MOSCOW — A senior Russian government official on Tuesday formally presented to the his country’s claim to Arctic Ocean seabed, including an area under the North Pole.

The presentation by the official, Sergei Donskoy, the minister of natural resources, followed a long Russian effort to secure the territory — and mineral rights — under the polar ice cap.

presented a written , after the committee that arbitrates disputes over sea boundaries had rejected on technical grounds an earlier application by Russia for the North Pole, submitted in 2002.

In a statement, Mr. Donskoy said he would lay out Russia’s arguments, based on scientific evidence that the continental shelf extends north from the Eurasian land mass far under the planet’s ice cap.

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Russia is staking a claim, he said, “to the seabed beyond the 200-mile zone along the entire Russian polar sector including the zone under the North Pole.”

Under a 1982 United Nations convention, the , a nation may claim an exclusive economic zone over the continental shelf abutting its shores.

If the geological shelf extends far out to sea, the nation can claim mineral resources in the seabed beyond that zone, though the recent price slump has dampened the enthusiasm of companies for such ventures.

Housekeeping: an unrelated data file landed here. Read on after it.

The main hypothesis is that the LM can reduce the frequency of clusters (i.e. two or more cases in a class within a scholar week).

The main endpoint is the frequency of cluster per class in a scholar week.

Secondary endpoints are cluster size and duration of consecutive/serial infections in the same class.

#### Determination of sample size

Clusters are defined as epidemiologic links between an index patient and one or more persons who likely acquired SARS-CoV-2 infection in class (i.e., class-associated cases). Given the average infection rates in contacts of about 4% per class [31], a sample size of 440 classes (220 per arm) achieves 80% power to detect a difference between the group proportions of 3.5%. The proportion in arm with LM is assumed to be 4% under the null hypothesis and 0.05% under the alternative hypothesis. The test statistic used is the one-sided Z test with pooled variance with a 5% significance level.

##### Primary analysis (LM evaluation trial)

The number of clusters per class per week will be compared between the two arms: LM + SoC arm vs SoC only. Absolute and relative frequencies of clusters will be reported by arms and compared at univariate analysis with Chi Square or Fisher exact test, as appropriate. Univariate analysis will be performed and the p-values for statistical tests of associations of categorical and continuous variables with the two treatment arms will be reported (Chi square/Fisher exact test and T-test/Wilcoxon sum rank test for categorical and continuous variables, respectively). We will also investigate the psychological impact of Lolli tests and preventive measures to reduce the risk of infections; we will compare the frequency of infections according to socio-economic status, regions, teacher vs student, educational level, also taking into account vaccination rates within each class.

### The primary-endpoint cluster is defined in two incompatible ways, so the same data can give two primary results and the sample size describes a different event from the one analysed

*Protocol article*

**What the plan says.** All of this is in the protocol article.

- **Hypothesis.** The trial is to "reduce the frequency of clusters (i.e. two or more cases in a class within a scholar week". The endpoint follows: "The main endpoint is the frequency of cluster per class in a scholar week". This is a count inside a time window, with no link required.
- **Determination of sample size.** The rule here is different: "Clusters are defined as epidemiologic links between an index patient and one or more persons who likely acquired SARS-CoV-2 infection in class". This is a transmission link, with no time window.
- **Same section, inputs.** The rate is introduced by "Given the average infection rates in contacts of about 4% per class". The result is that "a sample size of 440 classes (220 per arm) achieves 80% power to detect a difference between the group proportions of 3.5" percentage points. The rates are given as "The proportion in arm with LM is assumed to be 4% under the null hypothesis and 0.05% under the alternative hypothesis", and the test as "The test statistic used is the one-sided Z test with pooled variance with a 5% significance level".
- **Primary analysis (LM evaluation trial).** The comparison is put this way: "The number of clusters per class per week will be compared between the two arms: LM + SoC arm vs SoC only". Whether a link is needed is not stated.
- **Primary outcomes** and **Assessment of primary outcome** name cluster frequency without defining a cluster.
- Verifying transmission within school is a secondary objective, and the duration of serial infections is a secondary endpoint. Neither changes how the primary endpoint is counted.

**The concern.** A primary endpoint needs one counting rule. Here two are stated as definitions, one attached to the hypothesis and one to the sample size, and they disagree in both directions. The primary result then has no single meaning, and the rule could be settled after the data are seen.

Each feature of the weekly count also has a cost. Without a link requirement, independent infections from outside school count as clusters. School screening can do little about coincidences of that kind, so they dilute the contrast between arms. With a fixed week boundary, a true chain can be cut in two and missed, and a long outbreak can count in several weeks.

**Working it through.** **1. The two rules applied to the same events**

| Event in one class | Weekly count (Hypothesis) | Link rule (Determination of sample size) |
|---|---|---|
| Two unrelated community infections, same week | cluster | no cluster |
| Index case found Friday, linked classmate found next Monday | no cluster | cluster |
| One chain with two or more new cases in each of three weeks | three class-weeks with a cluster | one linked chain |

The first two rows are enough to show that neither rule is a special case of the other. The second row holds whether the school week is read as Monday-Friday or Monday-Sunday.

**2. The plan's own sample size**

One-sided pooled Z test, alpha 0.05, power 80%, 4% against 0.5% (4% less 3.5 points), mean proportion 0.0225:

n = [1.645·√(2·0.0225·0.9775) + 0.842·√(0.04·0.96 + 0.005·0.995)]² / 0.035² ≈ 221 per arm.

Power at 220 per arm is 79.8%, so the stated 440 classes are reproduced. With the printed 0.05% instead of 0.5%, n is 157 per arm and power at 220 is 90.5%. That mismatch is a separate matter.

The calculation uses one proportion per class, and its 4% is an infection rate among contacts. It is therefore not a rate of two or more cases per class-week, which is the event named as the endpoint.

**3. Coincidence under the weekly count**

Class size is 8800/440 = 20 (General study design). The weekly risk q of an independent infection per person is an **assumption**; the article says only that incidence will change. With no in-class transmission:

If the United Nations committee accepts Russia’s claim, the seabed under the North Pole would be subject to Moscow’s oversight for activities like oil drilling, though Russia will not have sovereignty over the water or the ice.

Canada, Norway and Denmark have also filed claims, and all have stepped up military activity in what were once icy backwaters on the top of the world, visited only by explorers and polar bears.

In a statement on Tuesday, a Greenpeace campaigner, Mary Sweeters, said that “as the Russian government pursues its claim for expansion of the Arctic shelf, presumably in pursuit of additional fossil fuel resources, they ignore the substantial risks to the local environment and our climate from offshore oil and gas development.”

Russia has also stepped up military activities and oil and gas exploration in the far north, including by rebuilding Cold War-era naval bases and airstrips on the New Siberian Islands, across the Chukchi and East Siberian seas from Alaska.

In the week before the Russian delegation presented its claim to the North Pole in New York, the Ministry of Defense, apparently in all seriousness, released a video depicting Russian soldiers riding in a reindeer sleigh.

With the jingle of sleigh bells, the men, with somber expressions and decked out in white, winter camouflage and carrying Kalashnikov rifles, were shown guiding their sleigh over a snowy landscape.

At one point, the video showed the reindeer sleigh mounted with a belt-fed machine gun.

Still, diplomats and conservationists involved in Arctic policy have drawn a sharp distinction between Russia’s military activities in the far north and the claim. The claim, they say, is a legal process open also to other nations.